This past August, four Ocean Wise divers motored to a remote Arctic islet to conduct a BioBlitz survey. A BioBlitz is a snapshot of Canada’s biodiversity, recorded by scientists and citizen scientists, to mark the country’s 150th anniversary. As one of 35 Bioblitz events coordinated by the Canadian Wildlife Federation, and made possible in part by the Government of Canada, the Ocean Wise divers came to Nunavut to document the remote reaches of Canada’s coastline. Their dive that morning, an hour away from the hamlet of Cambridge Bay, Nunavut, would be one of the most northerly BioBlitz events taking place in Canada. (You beat us by 0.3 degrees, Tuktoyaktuk, Northwest Territories!)
Before jumping into frigid two-degree water, our Inuk guide and boat driver, John Lyall Jr., had to find the correct depth with a wireless depth sounder. Deeper water means colder temperatures that decrease the time a diver can spend exploring the seafloor. A depth of approximately 15 metres is the sweet spot: deep enough to document the seafloor’s biodiversity and warm enough to allow for a 40- to 50-minute dive.
Meanwhile, Jeremy Heywood, Ocean Wise’s Diving and Boating Safety Officer, and his diving buddy, Jessica Schultz, Manager of Howe Sound Research, were suiting up for the first dive of the day. They took flashlights with them to peek into dark crevasses, along with plastic writing slates and underwater pencils to record what they saw. After their fins disappeared beneath the surface, Team Two prepared for their plunge.
While we waited for Team One to return to the surface, John Lyall Jr. motored the boat around the dive spot. Every few seconds, a burble of bubbles streamed up from below. Lyall couldn’t anchor his boat because, if something went wrong, we would have to respond quickly. There would be no time to haul anchor. Instead, he drove the boat upstream of the current, cut the engine, and let the boat drift back to Team One’s bubbles. Then he repeated this process again, and again, and again, until the divers resurfaced.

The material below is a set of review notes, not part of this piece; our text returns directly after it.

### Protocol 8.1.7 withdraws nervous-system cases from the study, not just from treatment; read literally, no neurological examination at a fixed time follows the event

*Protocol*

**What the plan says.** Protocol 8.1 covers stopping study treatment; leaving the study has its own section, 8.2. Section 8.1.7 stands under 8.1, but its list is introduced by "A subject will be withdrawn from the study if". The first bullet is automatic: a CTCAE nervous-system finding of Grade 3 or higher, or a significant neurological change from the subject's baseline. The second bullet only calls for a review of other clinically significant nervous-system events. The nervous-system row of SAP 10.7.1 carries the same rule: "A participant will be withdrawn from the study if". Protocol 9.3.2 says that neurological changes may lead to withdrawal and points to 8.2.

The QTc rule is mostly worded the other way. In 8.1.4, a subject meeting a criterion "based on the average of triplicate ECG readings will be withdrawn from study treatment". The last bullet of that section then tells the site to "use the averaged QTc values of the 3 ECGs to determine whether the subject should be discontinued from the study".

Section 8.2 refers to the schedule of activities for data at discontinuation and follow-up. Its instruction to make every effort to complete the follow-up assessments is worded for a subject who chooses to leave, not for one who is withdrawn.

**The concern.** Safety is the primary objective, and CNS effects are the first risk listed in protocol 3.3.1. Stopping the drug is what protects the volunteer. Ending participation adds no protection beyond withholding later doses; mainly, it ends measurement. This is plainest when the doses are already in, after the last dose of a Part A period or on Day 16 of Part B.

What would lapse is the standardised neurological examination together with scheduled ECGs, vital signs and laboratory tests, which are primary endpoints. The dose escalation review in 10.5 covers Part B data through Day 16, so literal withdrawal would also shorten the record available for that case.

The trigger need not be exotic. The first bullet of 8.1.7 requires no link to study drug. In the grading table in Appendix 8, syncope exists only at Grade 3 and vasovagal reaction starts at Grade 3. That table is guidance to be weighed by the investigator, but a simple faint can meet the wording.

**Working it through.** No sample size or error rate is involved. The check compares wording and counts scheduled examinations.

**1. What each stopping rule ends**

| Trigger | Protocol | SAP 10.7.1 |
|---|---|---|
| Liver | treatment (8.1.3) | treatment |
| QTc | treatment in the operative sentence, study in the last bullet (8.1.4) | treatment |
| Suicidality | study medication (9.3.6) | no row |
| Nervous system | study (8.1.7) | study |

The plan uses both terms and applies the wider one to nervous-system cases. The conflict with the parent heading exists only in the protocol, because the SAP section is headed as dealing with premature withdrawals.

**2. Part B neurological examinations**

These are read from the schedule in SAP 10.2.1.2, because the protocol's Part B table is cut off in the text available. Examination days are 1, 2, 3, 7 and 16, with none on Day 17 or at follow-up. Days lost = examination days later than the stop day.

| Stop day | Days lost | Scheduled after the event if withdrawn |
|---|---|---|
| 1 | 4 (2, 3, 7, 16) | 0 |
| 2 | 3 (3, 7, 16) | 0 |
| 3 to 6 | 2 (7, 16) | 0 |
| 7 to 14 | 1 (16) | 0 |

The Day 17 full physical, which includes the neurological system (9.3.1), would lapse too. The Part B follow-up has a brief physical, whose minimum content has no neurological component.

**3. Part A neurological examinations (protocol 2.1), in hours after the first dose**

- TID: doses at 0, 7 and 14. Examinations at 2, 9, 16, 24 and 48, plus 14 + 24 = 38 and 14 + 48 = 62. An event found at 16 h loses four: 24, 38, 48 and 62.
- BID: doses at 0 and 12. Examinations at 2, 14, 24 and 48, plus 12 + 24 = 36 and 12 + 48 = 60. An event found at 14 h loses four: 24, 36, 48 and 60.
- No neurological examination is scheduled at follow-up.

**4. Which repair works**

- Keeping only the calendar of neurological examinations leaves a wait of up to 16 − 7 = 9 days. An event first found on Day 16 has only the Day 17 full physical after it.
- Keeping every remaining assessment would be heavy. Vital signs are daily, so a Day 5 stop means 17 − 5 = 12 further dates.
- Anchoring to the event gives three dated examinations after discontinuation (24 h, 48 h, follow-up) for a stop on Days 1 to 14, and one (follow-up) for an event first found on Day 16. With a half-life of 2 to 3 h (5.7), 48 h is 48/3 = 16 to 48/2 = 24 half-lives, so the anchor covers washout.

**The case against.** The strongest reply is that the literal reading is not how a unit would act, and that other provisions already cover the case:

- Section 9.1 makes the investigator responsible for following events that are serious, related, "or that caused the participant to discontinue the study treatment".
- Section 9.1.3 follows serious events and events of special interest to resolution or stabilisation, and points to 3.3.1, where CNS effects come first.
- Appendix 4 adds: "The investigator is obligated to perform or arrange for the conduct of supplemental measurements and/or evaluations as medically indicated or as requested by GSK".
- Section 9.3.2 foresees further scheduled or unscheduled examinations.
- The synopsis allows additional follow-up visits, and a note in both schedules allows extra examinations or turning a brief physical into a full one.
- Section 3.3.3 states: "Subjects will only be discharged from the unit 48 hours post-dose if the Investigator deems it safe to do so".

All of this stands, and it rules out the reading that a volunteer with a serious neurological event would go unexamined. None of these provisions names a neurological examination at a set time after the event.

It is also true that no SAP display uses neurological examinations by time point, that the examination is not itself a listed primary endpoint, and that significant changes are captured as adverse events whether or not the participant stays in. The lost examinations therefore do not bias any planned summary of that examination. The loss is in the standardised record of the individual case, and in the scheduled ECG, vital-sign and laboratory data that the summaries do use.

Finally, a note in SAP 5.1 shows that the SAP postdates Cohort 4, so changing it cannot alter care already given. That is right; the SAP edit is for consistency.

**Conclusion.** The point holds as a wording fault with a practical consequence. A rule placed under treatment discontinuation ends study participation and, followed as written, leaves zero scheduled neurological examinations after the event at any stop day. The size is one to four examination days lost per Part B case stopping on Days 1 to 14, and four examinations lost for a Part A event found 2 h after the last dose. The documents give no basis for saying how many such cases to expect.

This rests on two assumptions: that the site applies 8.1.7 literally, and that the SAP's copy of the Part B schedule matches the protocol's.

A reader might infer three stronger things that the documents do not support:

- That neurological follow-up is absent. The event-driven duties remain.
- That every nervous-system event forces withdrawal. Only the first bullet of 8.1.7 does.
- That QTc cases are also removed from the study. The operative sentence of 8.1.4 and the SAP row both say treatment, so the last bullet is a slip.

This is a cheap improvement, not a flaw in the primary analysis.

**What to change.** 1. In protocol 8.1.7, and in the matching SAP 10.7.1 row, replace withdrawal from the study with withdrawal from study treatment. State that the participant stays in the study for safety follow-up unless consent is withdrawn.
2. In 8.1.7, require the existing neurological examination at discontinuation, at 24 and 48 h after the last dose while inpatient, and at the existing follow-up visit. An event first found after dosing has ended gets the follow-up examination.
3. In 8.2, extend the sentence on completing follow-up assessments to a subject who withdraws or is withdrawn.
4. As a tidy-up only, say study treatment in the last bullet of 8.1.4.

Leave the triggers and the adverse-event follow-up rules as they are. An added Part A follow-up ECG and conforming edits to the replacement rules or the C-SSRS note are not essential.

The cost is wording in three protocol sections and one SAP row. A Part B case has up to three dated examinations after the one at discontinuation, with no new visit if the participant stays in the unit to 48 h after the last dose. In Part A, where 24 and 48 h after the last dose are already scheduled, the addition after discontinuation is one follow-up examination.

A seagull did not like that we were hanging around the islet. As we waited for Team One to return, the gull cawed and swooped aggressively at us.
“What is that bird’s problem?” I asked Lyall after the third dive bomb. It’s a mother gull, he explained, and she’s anxious about us coming too close to her babies.
“Where are the babies?” I asked Lyall. There were no signs of life on the rubble island, only swirling dust and pink boulders left from the last ice age.He pointed to a section of choppy water more than a hundred metres away from the boat. I could barely make out five fuzzy specks bobbing up and down. It’s safer for them on water than land, he said.
This was classic John Lyall Jr. When Lyall was out on the land, he had a hunter’s awareness about the weather, the animals, the currents. It put jay-walking city-slickers like me to shame. And Lyall’s observation highlighted just how much biodiversity there is to see in the Arctic, but you have to know where to look.
Peering over the side of the boat, I saw Lion’s Mane jellyfish drifting past and tiny parasitic amphipods hitching a ride on their folds. There were flocks of eider ducks streaming by the boat. And, of course, there was that seagull: “Caw. Caw. Caw.”
After 50 minutes, Jeremy Heywood and Jessica Schultz resurfaced, their writing slates scrawled with the names of flora and fauna they saw down below. The ocean floor looked barren, they reported, covered in sand and cobble, but they were surprised by the diversity of animals they found. “We saw several different species of burrowing anemones, some small shrimp and mysids and fish,” Jeremy Heywood said.
“It’s a worthwhile endeavor,” Jessica Schultz added about the BioBlitz survey, “and wonderful to be under there looking for new organisms and trying to capture how unique the environment is here.”
Laura Trethewey is the Senior Writer and Editor for Ocean Wise’s storytelling site: ocean.org.